“You know you’re in love when you can’t fall asleep because reality is finally better than your dreams.” ~Dr. Seuss
During my time of writer’s block, I asked Love to suggest something to write about. His suggestion: Love… “How you know when you’re in love,” he specifies. Immediately, I think back to a few days earlier when I was talking with my friend and she asked the same thing of me. “Well, I’m no expert,” I thought to myself [in both situations]. I know how I feel about it, but who am I to tell another “what is” and “what is not”.?. “Love” is complicated enough, right!?! So I put the post off – to contemplate. Then, yesterday I read a friend’s status on Facebook where he was asking, “How do you know if it’s love or lust”. Well, this was the third time that the topic had come to my attention. So, I’m weighing in…
Being that this post was initially suggested by Love, I asked his opinion – to give another perspective in addition to mine. Like I said before, we’re no experts. We just know how we feel about it. So, below are just a few of many ways we feel let you know when you’re in love with Love…
Sometimes, saying Goodbye is the best thing to do.
Last week I reached a milestone. And I must say, I’m very proud of myself. When I think about where I was this time last year; I am proud, and I am thankful for how far I have come.
I have been tested in many ways. My faith has been tested. My strength has been tested. My patience has been tested. My character has been tested. My ability to Love, Forgive, Let Go, and find Peace has been tested. I – have truly been tested.
I was talking to a friend today, and our conversation inspired me to write this post. You see, she’s on a journey – as we all are. And recently, her journey took an unexpected turn. I suggested she start a blog [writing can be therapeutic and because her journey can inspire others]. Initially, she was apprehensive. It’s scary sharing your innermost thoughts and feelings with others – I know. But then, she said something that made me think: “if only she could see herself through my eyes”. She said that she doesn’t think she has a story to tell; that her story may not be as “dark” as others. But I say everybody has a story to tell. Your story may not be like mine, and my story may not be like yours. But, it’s a story just the same. It’s a part of our journey, and it may very well help someone else through his/hers [journey]. I asked her permission to share the details of her journey and she agreed. I’m grateful to have the opportunity to share a piece of her with you, and I hope that her story inspires you as much as it inspires me!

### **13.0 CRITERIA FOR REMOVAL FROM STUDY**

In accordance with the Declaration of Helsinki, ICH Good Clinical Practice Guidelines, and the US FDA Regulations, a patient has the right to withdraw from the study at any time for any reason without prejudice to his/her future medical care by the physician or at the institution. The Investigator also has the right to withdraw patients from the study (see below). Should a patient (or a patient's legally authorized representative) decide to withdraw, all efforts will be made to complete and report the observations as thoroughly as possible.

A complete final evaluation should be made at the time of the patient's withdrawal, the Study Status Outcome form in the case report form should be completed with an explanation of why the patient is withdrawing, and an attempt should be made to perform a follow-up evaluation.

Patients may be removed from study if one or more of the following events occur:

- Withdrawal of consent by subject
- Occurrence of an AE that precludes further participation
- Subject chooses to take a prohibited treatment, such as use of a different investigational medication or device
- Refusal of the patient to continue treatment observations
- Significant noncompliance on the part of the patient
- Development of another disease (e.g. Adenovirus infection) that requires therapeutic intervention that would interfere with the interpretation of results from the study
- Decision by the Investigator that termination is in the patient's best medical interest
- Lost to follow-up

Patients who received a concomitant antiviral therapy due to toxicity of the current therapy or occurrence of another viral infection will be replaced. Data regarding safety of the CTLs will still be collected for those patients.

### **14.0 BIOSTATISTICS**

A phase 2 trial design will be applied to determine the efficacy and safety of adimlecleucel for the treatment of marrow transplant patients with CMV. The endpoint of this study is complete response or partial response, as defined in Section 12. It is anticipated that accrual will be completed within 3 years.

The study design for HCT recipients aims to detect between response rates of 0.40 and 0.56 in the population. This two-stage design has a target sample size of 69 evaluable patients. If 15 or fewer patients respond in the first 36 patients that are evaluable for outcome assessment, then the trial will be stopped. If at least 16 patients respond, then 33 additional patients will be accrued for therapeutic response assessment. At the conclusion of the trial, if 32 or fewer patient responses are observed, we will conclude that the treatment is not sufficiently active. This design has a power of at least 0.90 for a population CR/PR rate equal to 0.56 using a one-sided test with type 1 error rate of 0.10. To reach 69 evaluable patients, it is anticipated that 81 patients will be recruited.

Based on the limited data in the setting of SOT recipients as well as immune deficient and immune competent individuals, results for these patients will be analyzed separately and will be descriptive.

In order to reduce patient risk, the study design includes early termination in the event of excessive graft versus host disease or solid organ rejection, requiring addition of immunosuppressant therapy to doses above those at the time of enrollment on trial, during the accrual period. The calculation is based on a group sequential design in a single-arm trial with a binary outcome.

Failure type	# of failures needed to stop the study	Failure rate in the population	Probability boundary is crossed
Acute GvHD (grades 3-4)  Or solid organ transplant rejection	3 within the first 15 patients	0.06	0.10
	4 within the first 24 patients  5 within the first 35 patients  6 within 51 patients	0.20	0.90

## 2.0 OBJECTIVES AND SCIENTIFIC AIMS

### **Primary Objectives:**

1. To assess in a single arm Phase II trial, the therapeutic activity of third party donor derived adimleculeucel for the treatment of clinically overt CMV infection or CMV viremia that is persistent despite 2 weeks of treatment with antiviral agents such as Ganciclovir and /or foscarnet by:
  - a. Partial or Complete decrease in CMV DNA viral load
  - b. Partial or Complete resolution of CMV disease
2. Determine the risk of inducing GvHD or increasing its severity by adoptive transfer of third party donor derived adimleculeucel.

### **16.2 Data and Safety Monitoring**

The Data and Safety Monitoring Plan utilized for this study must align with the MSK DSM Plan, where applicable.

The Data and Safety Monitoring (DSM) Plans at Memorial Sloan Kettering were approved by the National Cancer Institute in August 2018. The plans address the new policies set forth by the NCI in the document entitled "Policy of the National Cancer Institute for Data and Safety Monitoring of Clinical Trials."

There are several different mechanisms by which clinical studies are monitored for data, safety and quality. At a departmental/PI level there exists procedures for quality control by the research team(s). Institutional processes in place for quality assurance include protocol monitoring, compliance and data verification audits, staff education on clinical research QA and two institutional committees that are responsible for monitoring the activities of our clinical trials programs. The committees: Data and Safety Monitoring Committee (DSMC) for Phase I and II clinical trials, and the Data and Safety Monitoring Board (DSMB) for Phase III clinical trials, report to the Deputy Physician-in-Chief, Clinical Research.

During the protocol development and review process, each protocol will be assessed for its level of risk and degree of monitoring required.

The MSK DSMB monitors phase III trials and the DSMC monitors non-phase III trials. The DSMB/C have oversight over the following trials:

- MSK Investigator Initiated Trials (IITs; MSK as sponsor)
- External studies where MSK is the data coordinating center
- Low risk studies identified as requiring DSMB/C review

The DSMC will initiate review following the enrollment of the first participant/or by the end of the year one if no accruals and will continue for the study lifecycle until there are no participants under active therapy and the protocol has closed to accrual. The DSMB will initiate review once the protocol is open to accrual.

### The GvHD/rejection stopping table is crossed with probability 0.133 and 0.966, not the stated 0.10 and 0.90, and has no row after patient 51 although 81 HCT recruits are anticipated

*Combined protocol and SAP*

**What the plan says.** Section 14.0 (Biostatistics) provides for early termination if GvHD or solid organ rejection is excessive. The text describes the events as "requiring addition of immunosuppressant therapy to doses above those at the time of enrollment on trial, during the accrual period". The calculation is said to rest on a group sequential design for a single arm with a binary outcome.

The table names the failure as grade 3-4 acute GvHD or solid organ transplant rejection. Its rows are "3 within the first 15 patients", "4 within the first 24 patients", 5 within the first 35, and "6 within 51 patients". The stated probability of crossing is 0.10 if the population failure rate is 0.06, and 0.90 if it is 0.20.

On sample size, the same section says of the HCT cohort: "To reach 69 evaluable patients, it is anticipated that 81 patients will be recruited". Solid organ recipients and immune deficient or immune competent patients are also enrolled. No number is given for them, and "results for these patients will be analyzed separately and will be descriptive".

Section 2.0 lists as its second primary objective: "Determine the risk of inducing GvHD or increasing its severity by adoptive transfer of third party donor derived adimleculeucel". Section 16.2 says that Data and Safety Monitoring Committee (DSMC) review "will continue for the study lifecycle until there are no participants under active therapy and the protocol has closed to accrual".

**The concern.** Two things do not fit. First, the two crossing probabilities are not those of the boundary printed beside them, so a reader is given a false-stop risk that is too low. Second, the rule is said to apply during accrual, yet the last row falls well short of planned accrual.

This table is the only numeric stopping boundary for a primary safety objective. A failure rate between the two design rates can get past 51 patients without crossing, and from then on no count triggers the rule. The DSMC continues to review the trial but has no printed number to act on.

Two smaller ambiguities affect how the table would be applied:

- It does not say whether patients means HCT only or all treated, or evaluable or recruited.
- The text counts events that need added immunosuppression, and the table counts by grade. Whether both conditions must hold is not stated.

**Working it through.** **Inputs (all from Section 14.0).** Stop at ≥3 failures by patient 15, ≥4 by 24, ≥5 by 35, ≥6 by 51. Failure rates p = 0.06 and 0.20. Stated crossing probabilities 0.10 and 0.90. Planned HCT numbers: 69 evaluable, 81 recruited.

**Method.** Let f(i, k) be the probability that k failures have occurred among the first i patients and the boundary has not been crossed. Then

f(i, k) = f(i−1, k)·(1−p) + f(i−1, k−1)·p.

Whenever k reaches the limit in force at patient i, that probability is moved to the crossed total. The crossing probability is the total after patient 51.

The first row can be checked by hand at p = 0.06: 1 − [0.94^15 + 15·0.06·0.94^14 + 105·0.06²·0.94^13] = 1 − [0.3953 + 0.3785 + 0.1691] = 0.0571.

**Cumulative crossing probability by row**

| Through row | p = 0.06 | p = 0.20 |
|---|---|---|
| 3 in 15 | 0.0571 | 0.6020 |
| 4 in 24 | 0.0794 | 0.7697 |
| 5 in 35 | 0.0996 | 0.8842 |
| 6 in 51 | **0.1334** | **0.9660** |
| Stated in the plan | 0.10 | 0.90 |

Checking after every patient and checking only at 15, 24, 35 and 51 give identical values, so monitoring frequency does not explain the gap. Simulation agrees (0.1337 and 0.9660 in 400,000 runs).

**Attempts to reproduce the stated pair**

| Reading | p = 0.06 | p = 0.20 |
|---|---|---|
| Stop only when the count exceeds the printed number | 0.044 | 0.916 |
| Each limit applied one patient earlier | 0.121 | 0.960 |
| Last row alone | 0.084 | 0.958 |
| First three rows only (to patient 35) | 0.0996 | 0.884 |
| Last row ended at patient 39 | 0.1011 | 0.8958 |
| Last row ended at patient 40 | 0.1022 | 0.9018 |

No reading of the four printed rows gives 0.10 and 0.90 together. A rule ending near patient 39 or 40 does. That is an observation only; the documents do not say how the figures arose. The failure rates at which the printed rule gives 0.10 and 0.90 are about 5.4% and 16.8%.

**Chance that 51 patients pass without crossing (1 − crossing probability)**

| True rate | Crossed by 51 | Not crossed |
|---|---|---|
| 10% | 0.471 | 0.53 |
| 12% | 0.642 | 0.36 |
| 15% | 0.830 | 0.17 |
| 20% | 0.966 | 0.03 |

What if you were created to change somebody’s life?
We go through each day on this journey called Life; eating, sleeping, working, playing, shopping, going to church, attending events, etc. – just living, laughing, and loving. And in pretty much everything that we do, we encounter and interact with different kinds of people: good/bad, rich/poor, healthy/sick, employed/unemployed, smart/not so smart, informed/ignorant, sane/mentally unstable, happy/sad and all of those in between [you get the picture]. Do you ever stop to think how your actions (what you say and do) may affect any of those people – positively and/or negatively? And how this, in turn, may change their life – positively and/or negatively?
I do, and I guess that’s what led me to write this post. Now, I admit that I am not perfect (and I acknowledge my imperfections). I too was taught to “treat others how you want to be treated” and have failed to do so at times – more so in my younger days (although I’m just 25 years young). I have hurt others – close to me and not so close to me. But as I’ve gotten older, I’ve tried to implement that advice in my journey of life… and I’ll be the first to admit that it’s not always easy!
My 15-year-old brother loves to cook, or shall I say concoct dishes. Hungry and frustrated by the fact that no one would let him “borrow” money to order a pizza, he decided to make pancakes – for the first time…
He starts off following the directions on the box, but I offer my assistance anyway.
“Does this look right,” he asks me.
He’s holding a bowl full of clump, explaining how he decided to cut the recipe in half. It’s his first time, and he’s already making adjustments. From the looks of it, it seems that he cut the amount of water in half, but not the amount of mixture. He says otherwise.
I tell him it’s a little too clumpy and to add some water. He agrees and adds more water. He takes out a skillet and continues to stir the batter.